One can hardly imagine a world without trade or at least certain forms of exchange. The volume and intensity of trade, often long-distance, lies at the core of our growth-based societies. The so called free trade agreements (such as the TTIP or TTIP) pushed forward by certain governments and corporate lobby groups or the striving for creation of new forms of and spaces for trading (e.g. in carbon or biodiversity offsets) are notable examples here. As the understanding and intensity of trade today is far from degrowth imaginaries, this may lead to a problematic conclusion that trade itself is incompatible with degrowth. Critics would then see degrowth as archaic, calling back to pre-modern living conditions and not addressing the complexities and interdependencies present in our world. Or, any attempts for sustainable degrowth might seem futile even by its proponents in the face of challenges posed by trade. This paper offers a conceptual exploration of (in)compatibilities between trade and degrowth. First, we will provide an overview of what is most traded today. Second, a historical analysis of international trade theories and their (in)compatibilities with degrowth will be conducted. This will include tracing since when trade has become tightly linked to economic growth. Third, on the basis of this overview, we will articulate the kind of trade that would be in line with sustainable degrowth. This will include outlining which areas should be excluded from trade and where other forms of exchange would be preferable.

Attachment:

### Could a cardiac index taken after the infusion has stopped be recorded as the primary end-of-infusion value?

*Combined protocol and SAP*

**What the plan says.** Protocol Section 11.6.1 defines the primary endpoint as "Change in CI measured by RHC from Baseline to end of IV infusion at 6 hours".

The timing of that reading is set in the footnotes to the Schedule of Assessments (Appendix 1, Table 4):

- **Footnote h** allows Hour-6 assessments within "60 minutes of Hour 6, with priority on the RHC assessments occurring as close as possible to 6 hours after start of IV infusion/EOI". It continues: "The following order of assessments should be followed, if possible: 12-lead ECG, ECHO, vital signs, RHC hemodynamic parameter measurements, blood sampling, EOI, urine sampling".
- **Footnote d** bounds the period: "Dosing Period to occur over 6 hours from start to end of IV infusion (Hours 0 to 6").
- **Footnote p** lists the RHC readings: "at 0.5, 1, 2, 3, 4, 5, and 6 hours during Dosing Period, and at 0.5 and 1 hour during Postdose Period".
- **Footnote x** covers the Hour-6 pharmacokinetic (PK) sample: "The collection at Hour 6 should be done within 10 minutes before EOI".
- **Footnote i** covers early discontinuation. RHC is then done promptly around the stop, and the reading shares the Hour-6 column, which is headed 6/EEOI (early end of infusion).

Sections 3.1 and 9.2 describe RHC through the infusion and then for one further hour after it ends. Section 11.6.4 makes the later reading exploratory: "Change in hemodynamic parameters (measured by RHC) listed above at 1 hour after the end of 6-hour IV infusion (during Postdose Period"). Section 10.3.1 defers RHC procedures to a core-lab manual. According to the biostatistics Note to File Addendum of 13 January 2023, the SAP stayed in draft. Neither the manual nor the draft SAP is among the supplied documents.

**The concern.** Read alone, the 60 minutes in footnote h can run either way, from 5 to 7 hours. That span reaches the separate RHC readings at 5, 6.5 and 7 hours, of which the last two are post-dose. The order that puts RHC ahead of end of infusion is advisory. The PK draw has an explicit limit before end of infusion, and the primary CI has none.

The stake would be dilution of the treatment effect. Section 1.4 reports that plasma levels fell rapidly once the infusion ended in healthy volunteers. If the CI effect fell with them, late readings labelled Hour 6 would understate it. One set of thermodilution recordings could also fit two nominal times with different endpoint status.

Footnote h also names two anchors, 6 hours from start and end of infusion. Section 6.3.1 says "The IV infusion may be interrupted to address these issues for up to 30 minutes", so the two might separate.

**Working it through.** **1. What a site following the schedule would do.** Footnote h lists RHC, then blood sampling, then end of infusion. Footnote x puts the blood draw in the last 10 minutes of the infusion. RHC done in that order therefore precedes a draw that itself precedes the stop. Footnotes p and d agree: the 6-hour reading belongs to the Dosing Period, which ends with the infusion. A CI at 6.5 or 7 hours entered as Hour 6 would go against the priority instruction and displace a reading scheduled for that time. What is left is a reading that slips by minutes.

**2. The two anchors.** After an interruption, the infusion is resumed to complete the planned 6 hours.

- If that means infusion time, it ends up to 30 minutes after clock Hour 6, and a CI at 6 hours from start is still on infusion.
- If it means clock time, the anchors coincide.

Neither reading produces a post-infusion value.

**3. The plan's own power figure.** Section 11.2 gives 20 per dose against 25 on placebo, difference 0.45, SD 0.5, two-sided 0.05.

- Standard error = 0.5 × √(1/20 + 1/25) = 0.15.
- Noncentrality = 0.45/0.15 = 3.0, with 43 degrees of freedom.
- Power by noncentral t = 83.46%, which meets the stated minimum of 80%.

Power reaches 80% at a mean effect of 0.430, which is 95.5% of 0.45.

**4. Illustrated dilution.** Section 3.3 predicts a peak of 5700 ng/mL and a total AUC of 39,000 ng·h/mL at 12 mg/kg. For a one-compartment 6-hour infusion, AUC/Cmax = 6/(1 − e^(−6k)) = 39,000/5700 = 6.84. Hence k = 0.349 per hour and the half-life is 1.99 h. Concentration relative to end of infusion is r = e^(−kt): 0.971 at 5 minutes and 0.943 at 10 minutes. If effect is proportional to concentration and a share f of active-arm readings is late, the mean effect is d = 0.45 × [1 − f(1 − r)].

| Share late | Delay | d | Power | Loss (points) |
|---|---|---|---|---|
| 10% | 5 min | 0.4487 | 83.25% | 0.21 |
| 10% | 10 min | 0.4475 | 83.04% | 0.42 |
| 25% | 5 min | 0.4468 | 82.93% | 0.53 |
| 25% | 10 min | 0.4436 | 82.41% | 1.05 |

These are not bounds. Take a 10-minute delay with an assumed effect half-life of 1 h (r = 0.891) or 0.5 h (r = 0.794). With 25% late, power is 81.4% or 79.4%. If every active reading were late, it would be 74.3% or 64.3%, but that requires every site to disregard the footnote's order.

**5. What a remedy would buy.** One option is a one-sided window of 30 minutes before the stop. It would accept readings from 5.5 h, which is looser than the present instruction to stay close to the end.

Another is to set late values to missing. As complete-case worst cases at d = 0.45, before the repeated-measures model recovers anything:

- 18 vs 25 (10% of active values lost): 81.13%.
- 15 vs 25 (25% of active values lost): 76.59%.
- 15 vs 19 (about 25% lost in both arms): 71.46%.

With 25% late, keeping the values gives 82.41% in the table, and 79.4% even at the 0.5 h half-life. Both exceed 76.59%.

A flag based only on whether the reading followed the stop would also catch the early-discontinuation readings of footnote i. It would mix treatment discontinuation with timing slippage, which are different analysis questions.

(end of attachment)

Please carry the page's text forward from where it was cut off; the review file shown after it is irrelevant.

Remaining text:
This media entry was a contribution to the special session „'Made in China'“ at the 5th International Degrowth Conference in Budapest in 2016.